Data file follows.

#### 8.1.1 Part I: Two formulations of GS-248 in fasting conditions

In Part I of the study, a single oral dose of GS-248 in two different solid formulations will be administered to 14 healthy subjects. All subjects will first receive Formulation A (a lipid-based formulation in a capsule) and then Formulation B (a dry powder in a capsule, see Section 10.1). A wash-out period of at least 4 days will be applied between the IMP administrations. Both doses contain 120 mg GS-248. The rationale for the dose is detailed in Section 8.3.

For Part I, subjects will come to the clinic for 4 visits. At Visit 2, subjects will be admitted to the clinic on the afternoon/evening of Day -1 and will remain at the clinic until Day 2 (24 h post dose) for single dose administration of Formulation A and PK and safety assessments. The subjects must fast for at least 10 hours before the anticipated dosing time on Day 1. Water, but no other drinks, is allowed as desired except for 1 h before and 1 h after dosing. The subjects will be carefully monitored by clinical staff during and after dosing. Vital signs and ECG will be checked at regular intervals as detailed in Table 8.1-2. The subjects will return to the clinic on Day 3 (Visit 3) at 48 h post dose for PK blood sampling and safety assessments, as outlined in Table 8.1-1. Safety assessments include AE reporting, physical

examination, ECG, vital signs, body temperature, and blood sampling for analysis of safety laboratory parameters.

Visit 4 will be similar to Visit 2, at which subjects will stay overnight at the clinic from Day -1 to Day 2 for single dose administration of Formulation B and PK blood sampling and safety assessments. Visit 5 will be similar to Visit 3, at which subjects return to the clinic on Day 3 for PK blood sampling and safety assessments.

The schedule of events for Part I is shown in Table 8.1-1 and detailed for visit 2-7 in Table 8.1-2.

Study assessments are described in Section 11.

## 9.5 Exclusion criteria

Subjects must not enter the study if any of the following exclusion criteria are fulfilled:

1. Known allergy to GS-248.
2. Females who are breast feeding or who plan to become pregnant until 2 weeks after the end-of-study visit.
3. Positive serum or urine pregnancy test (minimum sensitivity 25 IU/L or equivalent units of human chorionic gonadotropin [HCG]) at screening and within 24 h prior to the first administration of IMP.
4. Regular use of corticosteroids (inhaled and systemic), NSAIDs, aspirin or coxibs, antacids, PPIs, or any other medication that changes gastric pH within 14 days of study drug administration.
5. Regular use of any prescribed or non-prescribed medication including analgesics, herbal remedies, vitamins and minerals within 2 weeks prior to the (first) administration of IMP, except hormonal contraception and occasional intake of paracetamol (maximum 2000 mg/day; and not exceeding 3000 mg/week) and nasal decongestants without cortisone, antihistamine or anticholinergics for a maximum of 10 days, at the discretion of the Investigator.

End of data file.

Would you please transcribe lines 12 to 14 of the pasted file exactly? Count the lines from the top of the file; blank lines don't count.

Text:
3. Positive serum or urine pregnancy test (minimum sensitivity 25 IU/L or equivalent units of human chorionic gonadotropin [HCG]) at screening and within 24 h prior to the first administration of IMP.
4. Regular use of corticosteroids (inhaled and systemic), NSAIDs, aspirin or coxibs, antacids, PPIs, or any other medication that changes gastric pH within 14 days of study drug administration.
5. Regular use of any prescribed or non-prescribed medication including analgesics, herbal remedies, vitamins and minerals within 2 weeks prior to the (first) administration of IMP, except hormonal contraception and occasional intake of paracetamol (maximum 2000 mg/day; and not exceeding 3000 mg/week) and nasal decongestants without cortisone, antihistamine or anticholinergics for a maximum of 10 days, at the discretion of the Investigator.